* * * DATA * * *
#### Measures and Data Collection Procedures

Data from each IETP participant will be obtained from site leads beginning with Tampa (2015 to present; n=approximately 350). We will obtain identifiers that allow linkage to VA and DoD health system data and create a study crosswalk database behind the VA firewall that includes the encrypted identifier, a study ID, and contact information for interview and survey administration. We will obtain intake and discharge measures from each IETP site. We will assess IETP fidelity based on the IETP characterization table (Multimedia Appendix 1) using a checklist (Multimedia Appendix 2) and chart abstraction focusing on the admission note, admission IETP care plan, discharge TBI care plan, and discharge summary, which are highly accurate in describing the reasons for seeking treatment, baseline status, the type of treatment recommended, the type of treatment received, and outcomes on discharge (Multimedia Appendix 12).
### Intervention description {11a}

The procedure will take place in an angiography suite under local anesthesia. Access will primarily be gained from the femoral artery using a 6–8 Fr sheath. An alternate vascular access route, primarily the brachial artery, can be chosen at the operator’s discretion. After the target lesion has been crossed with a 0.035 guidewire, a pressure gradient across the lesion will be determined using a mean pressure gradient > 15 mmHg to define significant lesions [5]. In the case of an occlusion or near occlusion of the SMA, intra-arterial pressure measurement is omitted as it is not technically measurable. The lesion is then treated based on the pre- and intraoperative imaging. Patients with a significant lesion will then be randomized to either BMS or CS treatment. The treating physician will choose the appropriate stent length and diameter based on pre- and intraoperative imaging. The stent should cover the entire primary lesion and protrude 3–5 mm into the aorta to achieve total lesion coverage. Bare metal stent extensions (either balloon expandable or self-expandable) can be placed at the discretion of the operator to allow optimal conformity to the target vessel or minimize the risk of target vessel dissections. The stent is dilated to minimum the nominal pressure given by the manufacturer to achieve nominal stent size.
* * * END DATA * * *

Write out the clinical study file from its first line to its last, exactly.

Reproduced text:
#### Measures and Data Collection Procedures

Data from each IETP participant will be obtained from site leads beginning with Tampa (2015 to present; n=approximately 350). We will obtain identifiers that allow linkage to VA and DoD health system data and create a study crosswalk database behind the VA firewall that includes the encrypted identifier, a study ID, and contact information for interview and survey administration. We will obtain intake and discharge measures from each IETP site. We will assess IETP fidelity based on the IETP characterization table (Multimedia Appendix 1) using a checklist (Multimedia Appendix 2) and chart abstraction focusing on the admission note, admission IETP care plan, discharge TBI care plan, and discharge summary, which are highly accurate in describing the reasons for seeking treatment, baseline status, the type of treatment recommended, the type of treatment received, and outcomes on discharge (Multimedia Appendix 12).
### Intervention description {11a}

The procedure will take place in an angiography suite under local anesthesia. Access will primarily be gained from the femoral artery using a 6–8 Fr sheath. An alternate vascular access route, primarily the brachial artery, can be chosen at the operator’s discretion. After the target lesion has been crossed with a 0.035 guidewire, a pressure gradient across the lesion will be determined using a mean pressure gradient > 15 mmHg to define significant lesions [5]. In the case of an occlusion or near occlusion of the SMA, intra-arterial pressure measurement is omitted as it is not technically measurable. The lesion is then treated based on the pre- and intraoperative imaging. Patients with a significant lesion will then be randomized to either BMS or CS treatment. The treating physician will choose the appropriate stent length and diameter based on pre- and intraoperative imaging. The stent should cover the entire primary lesion and protrude 3–5 mm into the aorta to achieve total lesion coverage. Bare metal stent extensions (either balloon expandable or self-expandable) can be placed at the discretion of the operator to allow optimal conformity to the target vessel or minimize the risk of target vessel dissections. The stent is dilated to minimum the nominal pressure given by the manufacturer to achieve nominal stent size.